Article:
He said, that from a computer’s perspective, writing programs in the C way makes sense.

Thanks to this massive C geek super power, his love to programming and of course the GNU Compiler (and the C Super Powers of Mr Stallman) gave existence to the highly resource efficient yet secure GNU Linux operating system kernel that is now running on so many devices, and in contrast to Windows: it is Open Source, it (should)  respecting the user’s right to privacy and updates are eternally free.

Thanks all involved.

But yes… upgrading from Debian 7 to Debian 10 might not work. Just as in Windows re-installation from scratch might be required.

Also installing too much programs on GNU Linux will just get the user in the same kind of trouble as Windows users.

C++ is horrible

“C++ is a horrible language. It’s made more horrible by the fact that a lot of substandard programmers use it, to the point where it’s much much easier to generate total and utter crap with it. Quite frankly, even if the choice of C were to do *nothing* but keep the C++ programmers out, that in itself would be a huge reason to use C.” (src: reddit)

On Wed, 5 Sep 2007, Dmitry Kakurin wrote:
> 
> When I first looked at Git source code two things struck me as odd:
> 1. Pure C as opposed to C++. No idea why. Please don't talk about portability,
> it's BS.

*YOU* are full of bullshit.

C++ is a horrible language. It's made more horrible by the fact that a lot 
of substandard programmers use it, to the point where it's much much 
easier to generate total and utter crap with it. Quite frankly, even if 
the choice of C were to do *nothing* but keep the C++ programmers out, 
that in itself would be a huge reason to use C.

In other words: the choice of C is the only sane choice. I know Miles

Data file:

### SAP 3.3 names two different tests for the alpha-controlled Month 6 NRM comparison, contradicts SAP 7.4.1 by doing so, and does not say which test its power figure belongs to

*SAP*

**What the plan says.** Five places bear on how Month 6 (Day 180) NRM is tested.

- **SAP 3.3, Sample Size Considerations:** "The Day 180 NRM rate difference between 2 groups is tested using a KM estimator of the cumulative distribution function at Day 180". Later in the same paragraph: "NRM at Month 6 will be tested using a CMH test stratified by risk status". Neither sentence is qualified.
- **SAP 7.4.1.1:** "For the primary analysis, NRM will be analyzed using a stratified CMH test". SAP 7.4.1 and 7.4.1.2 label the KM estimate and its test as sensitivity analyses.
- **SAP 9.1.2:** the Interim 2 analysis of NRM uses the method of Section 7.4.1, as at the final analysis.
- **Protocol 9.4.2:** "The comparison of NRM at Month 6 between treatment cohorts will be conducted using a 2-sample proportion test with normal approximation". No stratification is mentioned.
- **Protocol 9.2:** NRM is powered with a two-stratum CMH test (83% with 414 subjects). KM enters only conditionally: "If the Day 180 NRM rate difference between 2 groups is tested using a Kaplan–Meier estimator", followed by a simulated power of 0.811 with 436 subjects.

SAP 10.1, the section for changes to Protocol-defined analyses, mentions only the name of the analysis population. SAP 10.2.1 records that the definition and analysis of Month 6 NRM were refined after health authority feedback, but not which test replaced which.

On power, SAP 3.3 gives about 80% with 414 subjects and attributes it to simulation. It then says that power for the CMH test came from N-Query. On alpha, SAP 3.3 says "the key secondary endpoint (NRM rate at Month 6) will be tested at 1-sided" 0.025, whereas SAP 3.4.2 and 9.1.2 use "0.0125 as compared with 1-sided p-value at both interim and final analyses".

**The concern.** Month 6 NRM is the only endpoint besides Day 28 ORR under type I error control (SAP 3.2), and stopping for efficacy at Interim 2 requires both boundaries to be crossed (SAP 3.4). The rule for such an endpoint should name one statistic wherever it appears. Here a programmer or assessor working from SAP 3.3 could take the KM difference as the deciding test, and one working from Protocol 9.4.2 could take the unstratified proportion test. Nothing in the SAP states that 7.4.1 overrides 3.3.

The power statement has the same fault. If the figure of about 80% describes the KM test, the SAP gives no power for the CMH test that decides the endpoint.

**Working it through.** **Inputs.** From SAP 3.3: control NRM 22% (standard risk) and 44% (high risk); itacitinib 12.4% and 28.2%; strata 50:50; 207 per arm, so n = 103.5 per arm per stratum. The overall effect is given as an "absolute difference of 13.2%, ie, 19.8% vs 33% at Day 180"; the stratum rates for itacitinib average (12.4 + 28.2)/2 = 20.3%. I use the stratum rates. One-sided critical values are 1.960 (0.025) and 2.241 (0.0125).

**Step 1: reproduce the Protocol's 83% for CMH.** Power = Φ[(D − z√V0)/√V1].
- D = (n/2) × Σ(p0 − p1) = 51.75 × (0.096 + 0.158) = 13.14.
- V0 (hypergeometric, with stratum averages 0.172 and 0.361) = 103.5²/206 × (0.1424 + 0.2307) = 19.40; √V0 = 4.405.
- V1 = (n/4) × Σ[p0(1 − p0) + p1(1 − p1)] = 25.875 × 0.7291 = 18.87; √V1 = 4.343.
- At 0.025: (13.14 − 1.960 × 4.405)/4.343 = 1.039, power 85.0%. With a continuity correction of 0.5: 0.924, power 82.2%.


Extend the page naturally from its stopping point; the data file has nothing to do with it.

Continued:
Bader jokingly said "to piss you off", but it's actually true. I've come 
to the conclusion that any programmer that would prefer the project to be 
in C++ over C is likely a programmer that I really *would* prefer to piss 
off, so that he doesn't come and screw up any project I'm involved with.

C++ leads to really really bad design choices. You invariably start using 
the "nice" library features of the language like STL and Boost and other 
total and utter crap, that may "help" you program, but causes:

 - infinite amounts of pain when they don't work (and anybody who tells me 
   that STL and especially Boost are stable and portable is just so full 
   of BS that it's not even funny)

 - inefficient abstracted programming models where two years down the road 
   you notice that some abstraction wasn't very efficient, but now all 
   your code depends on all the nice object models around it, and you 
   cannot fix it without rewriting your app.

In other words, the only way to do good, efficient, and system-level and 
portable C++ ends up to limit yourself to all the things that are 
basically available in C. And limiting your project to C means that people 
don't screw that up, and also means that you get a lot of programmers that 
do actually understand low-level issues and don't screw things up with any 
idiotic "object model" crap.

So I'm sorry, but for something like git, where efficiency was a primary 
objective, the "advantages" of C++ is just a huge mistake. The fact that 
we also piss off people who cannot see that is just a big additional 
advantage.

If you want a VCS that is written in C++, go play with Monotone. Really. 
They use a "real database". They use "nice object-oriented libraries". 
They use "nice C++ abstractions". And quite frankly, as a result of all 
these design decisions that sound so appealing to some CS people, the end 
result is a horrible and unmaintainable mess.

But I'm sure you'd like it more than git.

			Linus

src of the src: https://web.archive.org/web/20150813171637/http://article.gmane.org/gmane.comp.version-control.git/57918

“Java what a horrible language”

“Disregard of why Linus Torvald think that Java is garbage let’s make our own assessment with regard Java vs C and calculate the global impact.

Performance. C is 5-10 times faster then Java – see standards tests here Java vs C gcc (64-bit Ubuntu quad core)”

(src: reddit)

kernel names:

did you know that Linus gives kernels not only versions but names?

 
Kernel 5.7:
# SPDX-License-Identifier: GPL-2.0
VERSION = 5
PATCHLEVEL = 7
SUBLEVEL = 0
EXTRAVERSION =
NAME = Kleptomaniac Octopus

 

src: https://git.kernel.org/pub/scm/linux/kernel/git/torvalds/linux.git/tree/Makefile?h=v5.7

so what does mean?

(Greg names his versions also)